Coffeeneuring is a relief when the daily news is depressing, and in Britain and the United States recently, it’s beyond depressing. So Saturday I cycled to Coventry Cathedral. Like most people who live with tourist attractions, once you visit them shortly after moving to the area, you tend not to return, unless you have guests. I walk by the old Cathedral most days I’m in town, and sometimes I look in, but mostly I don’t visit it.
So coffeeneuring seemed a good opportunity to get re-acquainted. I was sure there’d be a coffee shop, but I didn’t know where or anything about it. As it turned out, the coffee shop wasn’t “it” but “them.” The Cathedral has two associated coffee shops. I first had coffee in the gift shop. They had three small tables and offered either instant coffee or Rombout’s one-cup filter, as well as cake. (Britain drinks more instant coffee per capita than any other country, so offering instant coffee in a shop isn’t simply perverse.) I chose the Rombout’s. The people working in the shop were kind and might have been volunteers supporting the church, but I can’t recommend the coffee.
I left the gift shop to find a shot of the cathedral for this post, and noticed a sign for the Rising Café, which I’d never noticed. I walked around the outside of the new Cathedral to the north end behind the alter, and there, tucked under the Cathedral, was a warm and rather busy shop starting its lunch service. I had a double espresso and an almond pastry, both good. As I found out later, the Café is in the crypt of the Benedictine monastery, founded by Leofric, Earl of Mercia, and Lady Godiva (yes, that one), that preceded the church of St. Michael.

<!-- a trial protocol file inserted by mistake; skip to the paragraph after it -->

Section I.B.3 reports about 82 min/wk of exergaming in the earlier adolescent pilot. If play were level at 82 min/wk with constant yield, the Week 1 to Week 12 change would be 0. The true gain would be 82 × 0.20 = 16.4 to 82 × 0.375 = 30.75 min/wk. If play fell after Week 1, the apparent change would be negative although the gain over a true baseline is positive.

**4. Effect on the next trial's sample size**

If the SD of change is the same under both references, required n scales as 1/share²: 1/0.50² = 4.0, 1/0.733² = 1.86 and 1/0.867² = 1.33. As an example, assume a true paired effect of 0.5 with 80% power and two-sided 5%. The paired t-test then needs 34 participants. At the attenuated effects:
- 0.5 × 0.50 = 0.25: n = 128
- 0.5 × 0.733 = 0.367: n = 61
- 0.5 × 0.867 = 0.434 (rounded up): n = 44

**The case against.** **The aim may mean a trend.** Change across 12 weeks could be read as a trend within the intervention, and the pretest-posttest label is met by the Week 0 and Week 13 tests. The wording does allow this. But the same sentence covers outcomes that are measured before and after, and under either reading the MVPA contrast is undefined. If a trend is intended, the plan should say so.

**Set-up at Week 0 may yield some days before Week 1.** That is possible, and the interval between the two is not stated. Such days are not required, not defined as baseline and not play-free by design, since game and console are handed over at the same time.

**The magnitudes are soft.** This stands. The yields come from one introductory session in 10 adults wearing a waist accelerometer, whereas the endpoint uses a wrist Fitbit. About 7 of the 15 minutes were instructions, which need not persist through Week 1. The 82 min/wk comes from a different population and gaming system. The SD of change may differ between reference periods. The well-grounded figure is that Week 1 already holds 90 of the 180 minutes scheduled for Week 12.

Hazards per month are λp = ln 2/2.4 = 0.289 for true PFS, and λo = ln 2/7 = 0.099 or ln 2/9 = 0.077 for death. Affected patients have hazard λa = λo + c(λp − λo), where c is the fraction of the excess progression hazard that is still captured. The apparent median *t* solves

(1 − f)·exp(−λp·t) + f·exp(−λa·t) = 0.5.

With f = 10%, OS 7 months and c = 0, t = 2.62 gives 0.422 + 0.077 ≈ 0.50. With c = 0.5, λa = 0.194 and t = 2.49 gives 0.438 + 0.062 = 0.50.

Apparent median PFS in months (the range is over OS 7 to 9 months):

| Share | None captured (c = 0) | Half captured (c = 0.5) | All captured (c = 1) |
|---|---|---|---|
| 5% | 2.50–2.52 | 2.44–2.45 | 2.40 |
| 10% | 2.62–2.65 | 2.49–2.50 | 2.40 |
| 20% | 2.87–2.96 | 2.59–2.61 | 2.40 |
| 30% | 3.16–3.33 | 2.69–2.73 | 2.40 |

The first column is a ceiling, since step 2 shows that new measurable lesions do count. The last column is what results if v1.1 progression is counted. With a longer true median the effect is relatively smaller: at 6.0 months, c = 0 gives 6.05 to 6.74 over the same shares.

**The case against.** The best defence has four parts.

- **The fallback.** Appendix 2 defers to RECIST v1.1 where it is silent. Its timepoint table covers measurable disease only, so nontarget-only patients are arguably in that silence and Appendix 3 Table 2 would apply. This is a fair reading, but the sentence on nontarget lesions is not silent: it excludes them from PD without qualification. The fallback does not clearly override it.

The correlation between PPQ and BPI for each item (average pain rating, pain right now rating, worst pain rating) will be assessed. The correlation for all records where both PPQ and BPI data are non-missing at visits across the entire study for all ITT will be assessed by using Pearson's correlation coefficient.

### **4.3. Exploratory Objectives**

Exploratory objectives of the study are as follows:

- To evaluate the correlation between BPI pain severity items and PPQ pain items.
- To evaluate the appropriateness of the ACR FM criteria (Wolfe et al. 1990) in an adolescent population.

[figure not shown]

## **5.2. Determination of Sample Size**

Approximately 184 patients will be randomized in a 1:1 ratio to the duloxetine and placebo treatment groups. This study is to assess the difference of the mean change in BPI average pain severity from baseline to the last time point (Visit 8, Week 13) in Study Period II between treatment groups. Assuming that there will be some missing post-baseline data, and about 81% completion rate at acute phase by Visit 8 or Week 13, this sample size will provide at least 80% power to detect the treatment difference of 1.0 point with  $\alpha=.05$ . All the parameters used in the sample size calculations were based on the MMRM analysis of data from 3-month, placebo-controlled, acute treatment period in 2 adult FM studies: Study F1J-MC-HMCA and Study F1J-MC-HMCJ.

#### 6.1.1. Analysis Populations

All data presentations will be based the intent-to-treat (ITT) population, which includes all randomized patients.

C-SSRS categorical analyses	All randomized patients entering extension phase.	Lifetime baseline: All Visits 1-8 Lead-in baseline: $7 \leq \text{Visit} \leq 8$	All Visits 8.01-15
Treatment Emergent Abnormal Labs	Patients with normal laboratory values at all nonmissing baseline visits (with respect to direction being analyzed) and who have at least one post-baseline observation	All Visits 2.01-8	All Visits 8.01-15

I continued my walk around the Cathedral looking for a picture to illustrate this post. It happened to be about noon, and a priest and a lad with a stick came to the alter of the old Cathedral to lead a brief service of remembrance and reconciliation for me and the other tourists who happened to find ourselves in the bombed out shell of St. Michael’s. Brief though it was, it commemorated the bombing on 14 November 1940 and renewal of the Cathedral since then.
While I visited the coffee shops, I left my bike in front of the Council House, where there are about a half dozen bicycle loops. Coventry is the city where the elements of our modern diamond-frame bicycle first came together in James Starley’s Rover (about 1885), but we’re poorly served for parking our bikes. The Council refreshed Godiva Square for the London Olympics in 2012 (Coventry was a training venue), and in the process removed a brace of bicycle loops, so we now have fewer places to park than before the Olympics.
Saturday, 8 October, from home to coffee and then home again, 13.81 miles (the long way); cycling, good; the espresso and pastry, excellent; Rising Café, recommended.